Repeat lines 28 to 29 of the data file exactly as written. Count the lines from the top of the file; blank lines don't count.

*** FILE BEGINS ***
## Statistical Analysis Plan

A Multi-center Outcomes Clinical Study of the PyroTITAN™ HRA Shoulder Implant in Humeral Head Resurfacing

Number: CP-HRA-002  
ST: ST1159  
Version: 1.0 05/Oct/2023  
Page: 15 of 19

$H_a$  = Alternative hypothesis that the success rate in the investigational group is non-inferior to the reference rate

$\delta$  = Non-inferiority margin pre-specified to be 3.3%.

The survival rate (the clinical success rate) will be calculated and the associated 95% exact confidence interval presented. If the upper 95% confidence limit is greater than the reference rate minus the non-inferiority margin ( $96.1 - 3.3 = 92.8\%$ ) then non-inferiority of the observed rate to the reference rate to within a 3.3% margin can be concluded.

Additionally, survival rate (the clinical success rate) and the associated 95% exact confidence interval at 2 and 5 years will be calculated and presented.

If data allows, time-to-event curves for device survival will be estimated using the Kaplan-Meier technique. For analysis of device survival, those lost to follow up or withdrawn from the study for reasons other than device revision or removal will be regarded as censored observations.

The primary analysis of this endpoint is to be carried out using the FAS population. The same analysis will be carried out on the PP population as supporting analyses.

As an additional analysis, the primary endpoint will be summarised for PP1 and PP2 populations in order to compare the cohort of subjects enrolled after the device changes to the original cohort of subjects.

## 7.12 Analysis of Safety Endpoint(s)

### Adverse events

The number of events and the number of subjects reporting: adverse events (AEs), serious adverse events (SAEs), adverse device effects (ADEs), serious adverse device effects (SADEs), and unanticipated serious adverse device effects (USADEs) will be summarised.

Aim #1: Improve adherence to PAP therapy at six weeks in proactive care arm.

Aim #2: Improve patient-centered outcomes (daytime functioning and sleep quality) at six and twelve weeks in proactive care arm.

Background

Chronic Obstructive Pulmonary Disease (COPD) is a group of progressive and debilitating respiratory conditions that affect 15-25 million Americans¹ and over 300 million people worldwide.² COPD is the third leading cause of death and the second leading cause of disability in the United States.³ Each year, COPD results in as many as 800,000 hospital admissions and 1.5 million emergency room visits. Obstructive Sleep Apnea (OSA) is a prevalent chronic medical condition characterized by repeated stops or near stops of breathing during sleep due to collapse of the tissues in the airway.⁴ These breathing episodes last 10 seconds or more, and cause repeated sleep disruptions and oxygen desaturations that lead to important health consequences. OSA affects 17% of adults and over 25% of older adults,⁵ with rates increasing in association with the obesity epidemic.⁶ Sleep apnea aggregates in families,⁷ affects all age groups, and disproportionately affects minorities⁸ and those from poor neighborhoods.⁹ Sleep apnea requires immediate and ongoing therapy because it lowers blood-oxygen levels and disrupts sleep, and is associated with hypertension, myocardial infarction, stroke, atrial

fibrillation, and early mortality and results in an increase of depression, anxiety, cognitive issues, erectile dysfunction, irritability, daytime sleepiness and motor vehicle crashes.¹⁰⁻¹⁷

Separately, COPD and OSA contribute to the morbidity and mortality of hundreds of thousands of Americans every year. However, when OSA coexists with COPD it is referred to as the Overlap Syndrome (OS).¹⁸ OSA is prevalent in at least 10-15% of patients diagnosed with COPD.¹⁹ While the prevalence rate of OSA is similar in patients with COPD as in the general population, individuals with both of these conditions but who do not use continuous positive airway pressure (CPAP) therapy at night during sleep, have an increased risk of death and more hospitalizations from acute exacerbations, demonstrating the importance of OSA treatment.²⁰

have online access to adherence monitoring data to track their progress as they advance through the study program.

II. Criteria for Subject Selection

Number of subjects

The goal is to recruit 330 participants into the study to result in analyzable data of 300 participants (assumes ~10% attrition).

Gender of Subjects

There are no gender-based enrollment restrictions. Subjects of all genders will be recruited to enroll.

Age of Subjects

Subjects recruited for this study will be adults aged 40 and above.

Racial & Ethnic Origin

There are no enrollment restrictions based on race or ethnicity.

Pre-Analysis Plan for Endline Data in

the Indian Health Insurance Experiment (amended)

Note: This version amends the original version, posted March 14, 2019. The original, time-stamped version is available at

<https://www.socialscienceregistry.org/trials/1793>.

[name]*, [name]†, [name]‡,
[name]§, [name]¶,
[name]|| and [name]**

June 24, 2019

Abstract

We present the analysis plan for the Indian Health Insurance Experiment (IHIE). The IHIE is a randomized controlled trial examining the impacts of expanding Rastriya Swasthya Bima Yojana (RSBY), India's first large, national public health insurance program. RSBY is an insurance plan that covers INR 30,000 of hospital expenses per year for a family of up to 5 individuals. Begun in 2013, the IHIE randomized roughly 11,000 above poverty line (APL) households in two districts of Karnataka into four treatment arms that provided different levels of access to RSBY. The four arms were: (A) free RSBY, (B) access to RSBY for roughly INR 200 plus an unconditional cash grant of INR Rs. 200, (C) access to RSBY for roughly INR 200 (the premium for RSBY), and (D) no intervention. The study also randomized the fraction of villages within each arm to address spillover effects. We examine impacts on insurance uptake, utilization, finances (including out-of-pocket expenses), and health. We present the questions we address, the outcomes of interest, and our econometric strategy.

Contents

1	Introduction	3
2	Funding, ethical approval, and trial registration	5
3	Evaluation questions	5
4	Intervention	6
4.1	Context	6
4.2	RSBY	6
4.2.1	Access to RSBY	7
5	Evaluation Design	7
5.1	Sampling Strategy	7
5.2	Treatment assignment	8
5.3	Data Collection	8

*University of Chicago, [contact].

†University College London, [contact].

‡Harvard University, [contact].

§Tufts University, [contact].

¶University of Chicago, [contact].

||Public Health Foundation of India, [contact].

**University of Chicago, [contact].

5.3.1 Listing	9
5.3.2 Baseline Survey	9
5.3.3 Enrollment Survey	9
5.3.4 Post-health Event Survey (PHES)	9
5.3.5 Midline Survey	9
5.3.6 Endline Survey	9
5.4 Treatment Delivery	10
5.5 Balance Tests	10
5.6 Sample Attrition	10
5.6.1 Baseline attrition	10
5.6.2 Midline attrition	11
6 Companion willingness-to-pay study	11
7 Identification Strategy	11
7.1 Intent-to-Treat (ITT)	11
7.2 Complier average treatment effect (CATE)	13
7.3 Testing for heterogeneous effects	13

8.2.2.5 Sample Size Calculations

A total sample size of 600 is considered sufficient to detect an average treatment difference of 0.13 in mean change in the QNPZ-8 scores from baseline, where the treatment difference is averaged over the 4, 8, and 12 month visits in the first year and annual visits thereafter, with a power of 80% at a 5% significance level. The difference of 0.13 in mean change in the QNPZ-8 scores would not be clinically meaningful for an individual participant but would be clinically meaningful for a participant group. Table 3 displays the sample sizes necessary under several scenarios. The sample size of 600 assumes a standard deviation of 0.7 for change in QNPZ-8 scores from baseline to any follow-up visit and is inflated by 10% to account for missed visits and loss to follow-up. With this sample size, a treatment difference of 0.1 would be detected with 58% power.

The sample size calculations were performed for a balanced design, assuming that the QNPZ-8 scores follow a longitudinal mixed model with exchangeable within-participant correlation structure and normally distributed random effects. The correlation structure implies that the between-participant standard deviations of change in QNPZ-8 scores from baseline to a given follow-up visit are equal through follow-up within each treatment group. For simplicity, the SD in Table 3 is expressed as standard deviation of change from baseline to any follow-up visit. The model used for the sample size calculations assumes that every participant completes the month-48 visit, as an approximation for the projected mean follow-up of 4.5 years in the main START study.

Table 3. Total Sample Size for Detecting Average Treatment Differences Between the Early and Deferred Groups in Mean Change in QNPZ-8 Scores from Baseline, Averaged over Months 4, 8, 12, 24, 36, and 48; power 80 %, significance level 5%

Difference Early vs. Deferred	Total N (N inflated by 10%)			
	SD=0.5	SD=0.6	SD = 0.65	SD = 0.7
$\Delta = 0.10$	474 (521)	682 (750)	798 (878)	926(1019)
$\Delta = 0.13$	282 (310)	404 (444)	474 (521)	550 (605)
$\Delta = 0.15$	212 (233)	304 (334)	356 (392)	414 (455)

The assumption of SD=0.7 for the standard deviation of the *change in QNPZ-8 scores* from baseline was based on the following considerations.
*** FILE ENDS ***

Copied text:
There are no gender-based enrollment restrictions. Subjects of all genders will be recruited to enroll.

Age of Subjects